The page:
Quick question: What do you get when you mix Schneider Electric Country Presidents with UNICEF innovators?
Here’s our answer: Creative arts, storyboards, and video skits!
In a recent workshop run by UNICEF Indonesia with WDHB (Worldwide Experiential Learning for Executives) and KIBAR (an Innovation group from Jakarta), UNICEF presented Schneider’s Country Presidents with a development challenge – the problem of natural disasters in Indonesia, a major issue in this country – and asked the team to come up with innovative solutions for young people.
For these senior corporate members, this had to be a fun-filled learning day, but one that would enable them to get what innovation means to UNICEF, through hands-on activities and exchange.
While focusing on the creative learning process, we also shared information on the realities of vulnerable children and communities whose lives are often disrupted when natural hazards occur.
Our ice-breaker was relatively easy: the pictures of some of the public schools in north Jakarta that had water levels above a metre and a half generated immediate interest and concern amongst the audience. So we kick started the workshop with a question: How might we create a product or service to allow urban adolescents and youth to safely continue their schooling without interruptions during urban flooding emergencies?
This topic directly addresses one of UNICEF Indonesia’s Innovation projects to develop an “Emergency Kit for Adolescents”. The lab has been working on this capacity building project with young Indonesians from two northern-Jakarta districts that are often affected by floods – Kampung Melayu and Rawajati. It was really awesome to share the experiences and challenges of these communities with this group of senior leaders.
The team of Schneider Presidents I worked with brainstormed around 30 to 40 ideas, addressing the issue from three different angles: access, stress, and hazards. The ideas were playful and fun, ranging from a supply box with surprises for children to reduce stress in emergency shelters, to concepts like reorganising the school year to make moving out of flooded areas less disruptive.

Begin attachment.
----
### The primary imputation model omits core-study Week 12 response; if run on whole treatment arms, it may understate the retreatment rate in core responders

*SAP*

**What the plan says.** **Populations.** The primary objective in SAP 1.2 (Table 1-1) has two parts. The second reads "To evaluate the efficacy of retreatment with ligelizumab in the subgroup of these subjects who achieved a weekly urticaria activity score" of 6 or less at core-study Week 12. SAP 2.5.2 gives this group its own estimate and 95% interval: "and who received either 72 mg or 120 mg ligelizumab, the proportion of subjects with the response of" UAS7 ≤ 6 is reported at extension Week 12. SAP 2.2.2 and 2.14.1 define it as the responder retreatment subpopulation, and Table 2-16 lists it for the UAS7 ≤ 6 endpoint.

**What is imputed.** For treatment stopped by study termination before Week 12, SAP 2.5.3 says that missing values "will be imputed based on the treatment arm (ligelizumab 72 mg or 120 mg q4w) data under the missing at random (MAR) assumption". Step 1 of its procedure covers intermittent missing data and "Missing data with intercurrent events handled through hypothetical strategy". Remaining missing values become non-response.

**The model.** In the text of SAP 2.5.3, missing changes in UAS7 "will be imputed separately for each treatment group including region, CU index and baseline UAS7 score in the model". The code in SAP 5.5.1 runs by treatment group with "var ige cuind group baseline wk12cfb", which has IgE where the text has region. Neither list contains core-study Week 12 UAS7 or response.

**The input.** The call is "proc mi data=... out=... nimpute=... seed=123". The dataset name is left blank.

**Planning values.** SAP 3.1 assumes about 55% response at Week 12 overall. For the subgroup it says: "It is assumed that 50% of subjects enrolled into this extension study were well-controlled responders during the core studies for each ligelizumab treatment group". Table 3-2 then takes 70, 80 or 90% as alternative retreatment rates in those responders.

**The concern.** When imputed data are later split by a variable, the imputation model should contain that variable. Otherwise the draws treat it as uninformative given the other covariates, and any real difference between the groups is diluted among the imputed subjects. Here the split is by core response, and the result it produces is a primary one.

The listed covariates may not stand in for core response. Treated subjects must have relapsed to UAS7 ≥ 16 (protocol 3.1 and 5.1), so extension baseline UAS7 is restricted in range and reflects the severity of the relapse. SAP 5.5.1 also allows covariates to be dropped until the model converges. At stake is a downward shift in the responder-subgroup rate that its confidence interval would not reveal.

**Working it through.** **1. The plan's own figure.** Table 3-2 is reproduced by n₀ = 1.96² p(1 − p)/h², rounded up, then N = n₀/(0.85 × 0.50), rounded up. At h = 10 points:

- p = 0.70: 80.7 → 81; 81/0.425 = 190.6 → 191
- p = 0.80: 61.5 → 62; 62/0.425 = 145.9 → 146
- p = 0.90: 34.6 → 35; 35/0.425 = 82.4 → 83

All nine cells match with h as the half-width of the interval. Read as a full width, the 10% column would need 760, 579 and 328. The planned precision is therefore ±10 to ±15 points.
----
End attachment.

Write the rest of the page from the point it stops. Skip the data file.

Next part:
The atmosphere was non-critical; different ideas were discussed and anecdotes shared within the group, creating enough excitement and energy in the room. It surely did not feel like an ordinary day in the lives of senior corporate executives. Far from the woes and anxieties of serious business, there we were, heavily engaged in coming up with tangible solutions for children, with scissors and tape in hand!
After organizing their ideas and voting for the same, the team selected the concept of a “mobile school”: one which would help the community to overcome physical barriers to educational access that flooding creates. The buzz from brainstorming carried over to anticipation and excitement towards applying the planned rapid prototyping methods – creative arts, storyboards, and video skits.
In spite of working under time pressure, the team jumped into the prototyping session. With rapid-fire conversations, jokes and humour, the scene of work resembled a playground, with our newly found ‘friends of UNICEF’ staying laser focused on developing the proof of concept. The concentration and teamwork got us through all three activities right on time, leading all the Country Presidents on my team to let out a raucous cheer!
The workshop was an effective way to actively engage, educate, and inspire the Schneider presidents to innovate for children. For UNICEF in Indonesia, building partnerships with the private sector on innovations and sharing knowledge on issues faced by young people is extremely important as it creates awareness and understanding of the social environment in which companies operate. Finally, we believe that collaborations with companies such as Schneider Electric will lead to innovations and solutions for children and youth in Indonesia.
By Jeff K Hall
UNICEF Indonesia Innovation Lab Lead